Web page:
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Retrial postponed for Iraqi in Briton's death

Retrial postponed for Iraqi in Briton's death

An Iraqi man convicted in the 2004 kidnapping and slaying of a prominent British aid worker will be retried after he claimed he was out of the country at the time of the killing, an attorney for the victim's family said Monday.
The retrial was scheduled to begin Monday but was postponed until April 18 because officials are still investigating the claim, said Sarmad al-Sarraf, an attorney for the family of Margaret Hassan.
The Irish-born Hassan, who was married to an Iraqi and had lived in the country for 30 years, was among the highest profile figures to fall victim to the wave of kidnappings that swept the country in the early years of the war.
She was seized in October 2004 on her way to work in Baghdad, where she served as director of CARE International in Iraq.
Last year, an Iraqi court convicted Sunni architect Ali Lutfi al-Rawi of kidnapping, murder and extortion and sentenced him to life in prison in the case. But an appeals court ordered a new trial after al-Rawi alleged that he left Iraq five days before the abduction and did not return until early 2005.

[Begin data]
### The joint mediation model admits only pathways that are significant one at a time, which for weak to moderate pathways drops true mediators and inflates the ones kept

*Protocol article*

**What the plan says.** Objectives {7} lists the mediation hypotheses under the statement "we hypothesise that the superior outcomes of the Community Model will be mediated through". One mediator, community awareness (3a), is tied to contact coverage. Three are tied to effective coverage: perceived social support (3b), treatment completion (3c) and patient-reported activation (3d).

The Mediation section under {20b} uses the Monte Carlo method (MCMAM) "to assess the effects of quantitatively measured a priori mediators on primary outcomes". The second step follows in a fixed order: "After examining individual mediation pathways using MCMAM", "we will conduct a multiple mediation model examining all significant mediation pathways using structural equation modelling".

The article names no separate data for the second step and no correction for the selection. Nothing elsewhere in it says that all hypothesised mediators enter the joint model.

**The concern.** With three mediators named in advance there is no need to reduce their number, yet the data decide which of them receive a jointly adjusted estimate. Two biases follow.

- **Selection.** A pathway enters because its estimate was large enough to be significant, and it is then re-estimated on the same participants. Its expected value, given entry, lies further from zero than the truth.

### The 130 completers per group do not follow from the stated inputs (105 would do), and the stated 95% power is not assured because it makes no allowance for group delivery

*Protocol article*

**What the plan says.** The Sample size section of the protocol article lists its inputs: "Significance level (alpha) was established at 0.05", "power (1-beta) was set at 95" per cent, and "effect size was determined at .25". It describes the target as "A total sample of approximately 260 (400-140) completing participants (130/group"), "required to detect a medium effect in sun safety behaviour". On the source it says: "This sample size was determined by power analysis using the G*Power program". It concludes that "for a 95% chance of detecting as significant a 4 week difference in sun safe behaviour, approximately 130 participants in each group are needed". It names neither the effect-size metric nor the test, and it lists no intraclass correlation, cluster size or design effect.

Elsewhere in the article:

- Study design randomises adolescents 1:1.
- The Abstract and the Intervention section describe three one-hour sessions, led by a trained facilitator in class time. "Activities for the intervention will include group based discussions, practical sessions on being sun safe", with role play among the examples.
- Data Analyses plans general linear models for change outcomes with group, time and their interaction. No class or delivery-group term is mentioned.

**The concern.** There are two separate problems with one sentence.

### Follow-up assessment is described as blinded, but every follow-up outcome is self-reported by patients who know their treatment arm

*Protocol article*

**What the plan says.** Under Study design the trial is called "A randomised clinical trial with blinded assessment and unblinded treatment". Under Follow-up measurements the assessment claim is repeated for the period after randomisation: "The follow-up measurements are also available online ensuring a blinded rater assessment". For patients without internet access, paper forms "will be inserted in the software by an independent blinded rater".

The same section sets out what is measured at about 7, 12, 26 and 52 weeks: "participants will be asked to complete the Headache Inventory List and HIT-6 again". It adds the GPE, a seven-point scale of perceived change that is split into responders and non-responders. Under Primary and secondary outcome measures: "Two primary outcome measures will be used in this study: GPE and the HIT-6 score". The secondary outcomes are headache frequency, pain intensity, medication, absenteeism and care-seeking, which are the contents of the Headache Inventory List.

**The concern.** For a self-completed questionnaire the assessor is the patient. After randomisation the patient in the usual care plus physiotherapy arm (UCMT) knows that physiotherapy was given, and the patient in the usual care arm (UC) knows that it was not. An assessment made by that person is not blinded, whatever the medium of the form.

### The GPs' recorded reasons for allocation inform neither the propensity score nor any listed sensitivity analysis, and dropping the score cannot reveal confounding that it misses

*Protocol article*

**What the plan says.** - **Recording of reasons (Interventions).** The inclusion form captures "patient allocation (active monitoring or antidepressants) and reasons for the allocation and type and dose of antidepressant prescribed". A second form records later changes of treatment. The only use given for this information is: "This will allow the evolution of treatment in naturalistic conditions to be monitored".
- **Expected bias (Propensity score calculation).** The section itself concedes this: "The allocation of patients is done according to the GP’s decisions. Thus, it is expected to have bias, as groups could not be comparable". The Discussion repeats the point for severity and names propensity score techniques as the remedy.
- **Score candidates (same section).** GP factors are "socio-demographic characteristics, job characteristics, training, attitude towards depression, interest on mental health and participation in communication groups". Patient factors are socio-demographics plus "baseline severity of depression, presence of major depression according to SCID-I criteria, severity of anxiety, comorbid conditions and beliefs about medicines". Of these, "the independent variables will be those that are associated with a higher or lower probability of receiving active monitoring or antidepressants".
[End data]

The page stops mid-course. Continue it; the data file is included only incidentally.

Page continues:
Al-Sarraf said he is confident in the original trial's outcome and does not believe the new claims will change the verdict.
Shortly after her abduction, a terrified Hassan was shown on a video trembling and pleading for her life as she urged then-British Prime Minister Tony Blair to withdraw British troops from Iraq. She was killed a month later and her body has not been found.
Al-Rawi was arrested in 2008 after he allegedly phoned the British Embassy in Baghdad to demand $1 million in exchange for information about the location of Hassan's remains.
Authorities first believed the contact was simply to extort money but later changed their mind after the caller mentioned an intimate, undisclosed detail about Hassan that only her closest relatives and friends knew.
In his first trial, al-Rawi told the court he had been beaten and given electrical shocks during the interrogation and had been forced to sign a confession. But the court dismissed his claims, ruling that the voice on the tapes of telephone calls to the British Embassy matched his.


Updated : 2021-04-17 06:50 GMT+08:00